Okay. Look, we've produced, I think, year-to-date -- in terms of gold production, I think there's around 27,000 ounces that's sort of noncommercial production. That's historically. Everything that you're going to see going forward through the concentrate sales starting in the next couple of weeks will be deemed as commercial production, right?

Cosmos Chiu - CIBC World Markets Inc., Research Division

Okay. So it's going to be based on the actual concentrate, too?

Paul N. Wright

That's correct, yes.

Cosmos Chiu - CIBC World Markets Inc., Research Division

Okay. That's makes sense. In terms of the lower grades experienced at White Mountain in Q3, has that kind of impact Q4? Or how should we be looking at gold and ore for White Mountain's head grade?

Paul N. Wright

You know, we -- I mean, I think we -- if you look crudely at the -- at our plans for the year, I mean, we were looking at a year-to-date grade target right now of around 4 grams per tonne, and we're sitting at around 3.7 grams per tonne, and we see the grade gradually going back up again. I mean, in reality, again, our year-to-date target for production at this point is 62,000 ounces, and we're 61,500. So we're actually quite close to where we expected to be and that despite the shortfall in grade, we've picked up a little bit in terms of tonnes through the mill and slightly better recovery, so.

Cosmos Chiu - CIBC World Markets Inc., Research Division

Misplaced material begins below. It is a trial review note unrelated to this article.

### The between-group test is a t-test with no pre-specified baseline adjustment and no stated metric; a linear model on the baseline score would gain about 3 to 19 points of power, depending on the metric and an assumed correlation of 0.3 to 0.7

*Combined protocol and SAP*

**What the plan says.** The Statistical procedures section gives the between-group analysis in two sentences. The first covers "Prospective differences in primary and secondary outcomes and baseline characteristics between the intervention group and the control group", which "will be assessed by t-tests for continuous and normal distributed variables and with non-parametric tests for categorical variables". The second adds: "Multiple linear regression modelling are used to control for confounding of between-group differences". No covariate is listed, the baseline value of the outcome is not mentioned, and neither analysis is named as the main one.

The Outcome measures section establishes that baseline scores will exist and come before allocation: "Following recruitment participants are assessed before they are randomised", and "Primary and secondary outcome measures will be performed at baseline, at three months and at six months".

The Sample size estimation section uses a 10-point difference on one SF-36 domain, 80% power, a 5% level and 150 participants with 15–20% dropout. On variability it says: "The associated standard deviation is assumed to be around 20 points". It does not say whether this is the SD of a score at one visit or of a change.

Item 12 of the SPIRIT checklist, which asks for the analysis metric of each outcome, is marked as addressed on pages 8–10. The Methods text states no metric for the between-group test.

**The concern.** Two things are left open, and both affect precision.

Okay. And then the -- maybe switching gears to Certej -- and I saw the press release that came out yesterday, and I noticed that -- this might be too early, but I noticed that the resource grade has decreased somewhat. How would -- for purposes of my model, how should I look at it? Should I look at the new resource grade as the long term -- new long-term grade? Or are we still too early at this point?

Paul N. Wright

Yes. I mean, the fact that the resource grade lowered is not necessarily reflective of the mineralization that's being identified as being lower grade. If anything, I think it's probably slightly -- we're seeing signs of there being some slightly better grade in the system. It's more a reflection of us electing to lower the cut-off grade for resource statements. The historical resource grade that was previously stated by European Goldfields was at 0.8, and that was a grade that was reflective of, I think, a $620 gold price. Based on our sort of view of the economics as it relates to reserve calculations, we deemed 0.7 as the more appropriate cut-off grade to state the resource. So that's the sort of background to the resource. I mean, clearly, as Paul has described, some of the last couple of holes in the northern area, the Link Zone have created a fairly attractive target to us that we will be following up this quarter and hoping to incorporate that -- drilling results in the balance of the year and our year-end resource and reserve estimate. So I can't -- I mean, that's -- I'm not trying to obfuscate here, but I can't really tell you where we're going to go on reserves. But I think implicit with what you're seeing in resources is likely to be an improved reserve statement.

Operator

The next question is from John Kratochwil from Canaccord Genuity.

John Kratochwil - Canaccord Genuity, Research Division

I just had a couple of questions, I guess, to follow up on Cosmos there. The resource that was put out yesterday, do you have an idea, just a general thought in your head how much of the M&I could be converted into a mineable resource? Or is this a little too early still?

Paul N. Wright